Compared to the X-E1, X-E2 and X-E2S, the rear of the camera seems rather stark. The reason for this is the four-way controller with central Menu/OK button has been removed and there are no longer any buttons found on the left of the screen. Instead, the X-E3 gains the same focus lever that debuted on the X-Pro2, which is positioned just to the left of where your thumb lays to rest. Its primary use is to nudge the focus point around the frame.
Below the focus lever you’ll find the Menu/OK, Disp/Back and playback buttons. If you’re wondering how the menu is navigated, the focus lever doubles up as a control that can be used to move through settings. It’s quite simply depressed to confirm a change.
Up on the top plate there are two knurled metal dials, one for shutter speed and the other for exposure compensation. The Auto mode selection lever is in easy reach of the thumb – ideal for less-experienced users who’d like the camera to choose the optimum settings for a given scene. To enter Program mode you’re required to set both the aperture on the lens and shutter speed to its ‘A’ setting.
With the shutter speed set to ‘A’ mode and the aperture set via the aperture ring, the camera will actively perform in aperture priority mode; with the aperture set to ‘A’ on the lens and the shutter speed set via the dial, the X-E2 performs in shutter priority mode. This is the same arrangement that features on all Fujifilm X-series cameras, but it’s a little different to the common PASM shooting modes you find on a DSLR.
A customisable function button can be found to the right of the shutter button and there’s the now common ‘C’ setting on the exposure compensation dial that lets you take +/-5EV control using the front scroll dial. To check what it’s set to, you can glance at the exposure scale that’s presented on the left edge of the screen or EVF.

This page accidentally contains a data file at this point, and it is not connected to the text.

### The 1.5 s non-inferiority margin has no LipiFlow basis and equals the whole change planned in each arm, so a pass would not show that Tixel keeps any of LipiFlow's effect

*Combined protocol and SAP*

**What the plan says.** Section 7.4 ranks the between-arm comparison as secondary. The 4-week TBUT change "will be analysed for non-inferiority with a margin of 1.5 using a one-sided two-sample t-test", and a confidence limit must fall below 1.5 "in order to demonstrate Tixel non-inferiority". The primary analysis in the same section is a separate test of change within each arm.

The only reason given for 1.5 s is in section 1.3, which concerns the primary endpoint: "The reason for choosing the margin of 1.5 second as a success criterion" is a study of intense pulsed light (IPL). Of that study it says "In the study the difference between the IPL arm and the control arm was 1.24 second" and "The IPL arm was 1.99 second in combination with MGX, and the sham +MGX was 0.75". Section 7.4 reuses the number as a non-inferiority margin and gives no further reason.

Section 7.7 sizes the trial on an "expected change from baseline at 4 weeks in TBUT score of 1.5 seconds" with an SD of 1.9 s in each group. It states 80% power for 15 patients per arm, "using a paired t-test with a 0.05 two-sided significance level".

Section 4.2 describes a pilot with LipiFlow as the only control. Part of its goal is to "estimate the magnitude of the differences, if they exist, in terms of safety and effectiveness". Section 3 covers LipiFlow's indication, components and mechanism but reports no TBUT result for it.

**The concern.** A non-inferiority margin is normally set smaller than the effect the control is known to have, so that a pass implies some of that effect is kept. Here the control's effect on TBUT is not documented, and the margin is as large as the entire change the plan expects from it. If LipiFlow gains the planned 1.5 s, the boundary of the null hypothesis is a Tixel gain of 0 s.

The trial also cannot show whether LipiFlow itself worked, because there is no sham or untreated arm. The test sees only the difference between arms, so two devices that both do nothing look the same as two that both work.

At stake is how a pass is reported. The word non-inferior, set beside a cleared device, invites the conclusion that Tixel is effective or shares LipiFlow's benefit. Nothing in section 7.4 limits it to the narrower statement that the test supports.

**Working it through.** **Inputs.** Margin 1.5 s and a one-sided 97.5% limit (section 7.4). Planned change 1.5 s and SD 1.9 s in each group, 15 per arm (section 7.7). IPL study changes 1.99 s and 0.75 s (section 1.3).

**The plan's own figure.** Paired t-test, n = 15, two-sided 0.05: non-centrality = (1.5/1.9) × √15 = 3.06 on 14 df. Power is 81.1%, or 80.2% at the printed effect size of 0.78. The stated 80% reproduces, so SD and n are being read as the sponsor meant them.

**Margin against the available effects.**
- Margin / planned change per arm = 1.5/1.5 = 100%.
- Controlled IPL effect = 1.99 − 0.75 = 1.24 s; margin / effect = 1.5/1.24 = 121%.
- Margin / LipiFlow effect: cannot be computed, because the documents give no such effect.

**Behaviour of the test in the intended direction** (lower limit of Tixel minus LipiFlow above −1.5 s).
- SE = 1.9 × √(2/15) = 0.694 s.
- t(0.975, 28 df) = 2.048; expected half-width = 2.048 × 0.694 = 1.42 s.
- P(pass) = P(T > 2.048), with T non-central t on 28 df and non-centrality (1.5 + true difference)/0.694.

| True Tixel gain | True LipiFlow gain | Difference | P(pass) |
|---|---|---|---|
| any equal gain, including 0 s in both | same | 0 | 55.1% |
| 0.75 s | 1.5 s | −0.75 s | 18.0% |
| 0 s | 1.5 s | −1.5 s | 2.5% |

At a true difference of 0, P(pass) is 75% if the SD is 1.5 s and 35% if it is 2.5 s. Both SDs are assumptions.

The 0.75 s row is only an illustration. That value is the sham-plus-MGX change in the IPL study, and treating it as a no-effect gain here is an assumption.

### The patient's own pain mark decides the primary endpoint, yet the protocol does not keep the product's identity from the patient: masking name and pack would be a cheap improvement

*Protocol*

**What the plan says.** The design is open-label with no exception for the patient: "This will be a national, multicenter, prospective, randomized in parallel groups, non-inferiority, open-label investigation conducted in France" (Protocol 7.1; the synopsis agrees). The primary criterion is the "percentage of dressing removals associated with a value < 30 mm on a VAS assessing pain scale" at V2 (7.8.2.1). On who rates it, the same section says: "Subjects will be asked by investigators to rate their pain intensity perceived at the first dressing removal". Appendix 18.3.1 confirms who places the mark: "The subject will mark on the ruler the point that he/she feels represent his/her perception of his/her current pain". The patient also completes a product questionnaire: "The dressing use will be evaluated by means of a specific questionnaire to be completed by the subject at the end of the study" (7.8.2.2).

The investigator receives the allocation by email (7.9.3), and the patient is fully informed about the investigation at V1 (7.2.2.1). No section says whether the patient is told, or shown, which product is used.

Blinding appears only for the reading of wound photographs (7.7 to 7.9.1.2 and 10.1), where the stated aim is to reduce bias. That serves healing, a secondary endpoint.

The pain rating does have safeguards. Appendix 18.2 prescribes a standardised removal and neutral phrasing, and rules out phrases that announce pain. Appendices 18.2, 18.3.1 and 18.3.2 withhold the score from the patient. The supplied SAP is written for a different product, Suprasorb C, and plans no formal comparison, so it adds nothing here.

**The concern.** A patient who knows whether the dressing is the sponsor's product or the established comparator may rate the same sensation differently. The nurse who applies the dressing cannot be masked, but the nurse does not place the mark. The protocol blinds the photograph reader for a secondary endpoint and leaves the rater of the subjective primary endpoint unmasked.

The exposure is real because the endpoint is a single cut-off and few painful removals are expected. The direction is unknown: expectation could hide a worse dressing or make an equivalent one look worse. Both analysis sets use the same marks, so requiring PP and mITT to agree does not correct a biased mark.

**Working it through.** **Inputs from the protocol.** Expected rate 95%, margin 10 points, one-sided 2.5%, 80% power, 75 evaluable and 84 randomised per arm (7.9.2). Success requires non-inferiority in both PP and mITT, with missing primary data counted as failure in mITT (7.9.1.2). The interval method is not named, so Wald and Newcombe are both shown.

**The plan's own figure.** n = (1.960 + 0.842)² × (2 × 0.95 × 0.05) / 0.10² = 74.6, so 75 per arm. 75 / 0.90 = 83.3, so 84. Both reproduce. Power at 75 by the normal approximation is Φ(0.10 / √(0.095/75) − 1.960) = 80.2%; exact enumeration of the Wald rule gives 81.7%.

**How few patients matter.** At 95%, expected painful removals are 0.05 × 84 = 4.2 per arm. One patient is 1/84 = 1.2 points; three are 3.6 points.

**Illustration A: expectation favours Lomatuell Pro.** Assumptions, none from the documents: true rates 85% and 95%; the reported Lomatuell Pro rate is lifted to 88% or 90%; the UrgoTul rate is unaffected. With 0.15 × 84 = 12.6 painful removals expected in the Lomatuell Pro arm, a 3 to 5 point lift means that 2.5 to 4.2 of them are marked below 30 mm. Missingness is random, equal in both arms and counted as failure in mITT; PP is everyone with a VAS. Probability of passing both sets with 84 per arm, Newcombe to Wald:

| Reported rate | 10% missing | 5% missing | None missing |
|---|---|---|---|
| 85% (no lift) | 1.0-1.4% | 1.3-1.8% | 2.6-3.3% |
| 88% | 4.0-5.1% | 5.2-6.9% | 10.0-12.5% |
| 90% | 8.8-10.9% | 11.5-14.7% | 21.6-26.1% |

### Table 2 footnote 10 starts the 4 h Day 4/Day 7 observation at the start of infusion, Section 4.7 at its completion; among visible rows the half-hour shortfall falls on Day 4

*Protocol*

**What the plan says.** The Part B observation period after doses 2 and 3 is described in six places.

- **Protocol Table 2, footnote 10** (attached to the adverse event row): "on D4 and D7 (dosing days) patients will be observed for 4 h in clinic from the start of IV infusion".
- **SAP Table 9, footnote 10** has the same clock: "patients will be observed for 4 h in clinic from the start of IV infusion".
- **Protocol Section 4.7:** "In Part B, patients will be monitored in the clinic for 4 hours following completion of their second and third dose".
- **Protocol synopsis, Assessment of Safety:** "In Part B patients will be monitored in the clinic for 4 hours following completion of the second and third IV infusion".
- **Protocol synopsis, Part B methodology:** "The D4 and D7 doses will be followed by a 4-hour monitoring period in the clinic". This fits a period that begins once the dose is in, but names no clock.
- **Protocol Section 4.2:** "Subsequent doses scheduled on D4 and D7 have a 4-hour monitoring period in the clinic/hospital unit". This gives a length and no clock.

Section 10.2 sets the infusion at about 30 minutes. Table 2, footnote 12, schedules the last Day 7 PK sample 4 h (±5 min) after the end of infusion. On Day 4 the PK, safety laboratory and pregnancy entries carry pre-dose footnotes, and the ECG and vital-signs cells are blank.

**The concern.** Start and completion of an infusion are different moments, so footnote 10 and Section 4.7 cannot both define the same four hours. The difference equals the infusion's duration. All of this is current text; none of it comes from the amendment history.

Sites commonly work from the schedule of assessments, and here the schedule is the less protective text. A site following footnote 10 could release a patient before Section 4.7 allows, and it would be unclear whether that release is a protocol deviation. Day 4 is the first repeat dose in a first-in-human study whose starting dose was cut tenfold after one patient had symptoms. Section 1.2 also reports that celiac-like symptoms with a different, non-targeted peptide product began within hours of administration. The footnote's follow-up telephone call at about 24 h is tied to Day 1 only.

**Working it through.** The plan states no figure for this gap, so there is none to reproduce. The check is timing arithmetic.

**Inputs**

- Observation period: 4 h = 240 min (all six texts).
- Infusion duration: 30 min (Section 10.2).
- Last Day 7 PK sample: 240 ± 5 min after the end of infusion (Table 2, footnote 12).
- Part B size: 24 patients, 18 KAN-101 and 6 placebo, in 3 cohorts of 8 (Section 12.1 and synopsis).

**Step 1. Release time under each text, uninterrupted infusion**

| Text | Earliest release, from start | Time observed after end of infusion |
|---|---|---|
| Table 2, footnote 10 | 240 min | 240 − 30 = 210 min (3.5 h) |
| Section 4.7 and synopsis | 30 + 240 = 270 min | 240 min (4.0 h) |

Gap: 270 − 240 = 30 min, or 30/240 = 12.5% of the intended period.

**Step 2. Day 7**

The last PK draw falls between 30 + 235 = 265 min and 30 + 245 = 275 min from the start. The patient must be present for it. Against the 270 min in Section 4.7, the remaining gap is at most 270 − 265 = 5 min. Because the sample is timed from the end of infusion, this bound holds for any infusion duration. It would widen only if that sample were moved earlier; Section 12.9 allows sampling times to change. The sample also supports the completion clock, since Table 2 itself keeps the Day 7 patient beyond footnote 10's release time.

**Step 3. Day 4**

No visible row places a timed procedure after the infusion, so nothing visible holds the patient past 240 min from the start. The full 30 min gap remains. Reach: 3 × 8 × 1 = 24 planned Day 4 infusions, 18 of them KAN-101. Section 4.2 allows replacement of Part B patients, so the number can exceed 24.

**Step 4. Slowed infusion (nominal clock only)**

As for the level of customisation, the X-E3 lets you assign different operations to three buttons across the body, including no fewer than 35 options to the AF-L (focus lock) button located just above the Q (quick menu) button. The latter is the gateway to many of the X-E3’s frequently used settings, including ISO. However, as I’ve said many times before when I’ve reviewed Fujifilm cameras, scrolling the rear dial to the left to increase ISO and right to decrease it does seem rather odd – it feels like it should be the other way around.
To the left of the rear scroll dial are the AE-L (exposure lock) and drive mode buttons – the latter doubling up as the delete button in playback mode.
The overall fit and finish of the X-E3 is every bit as good as its price suggests. Body panels fit together seamlessly, it doesn’t creak when it’s squeezed tightly, and the magnesium alloy chassis gives it a strong, solid structure. I prefer it in its understated all-black guise, although others may decide to choose it in silver and black to compliment any silver lenses or other similar X-series models they may already own.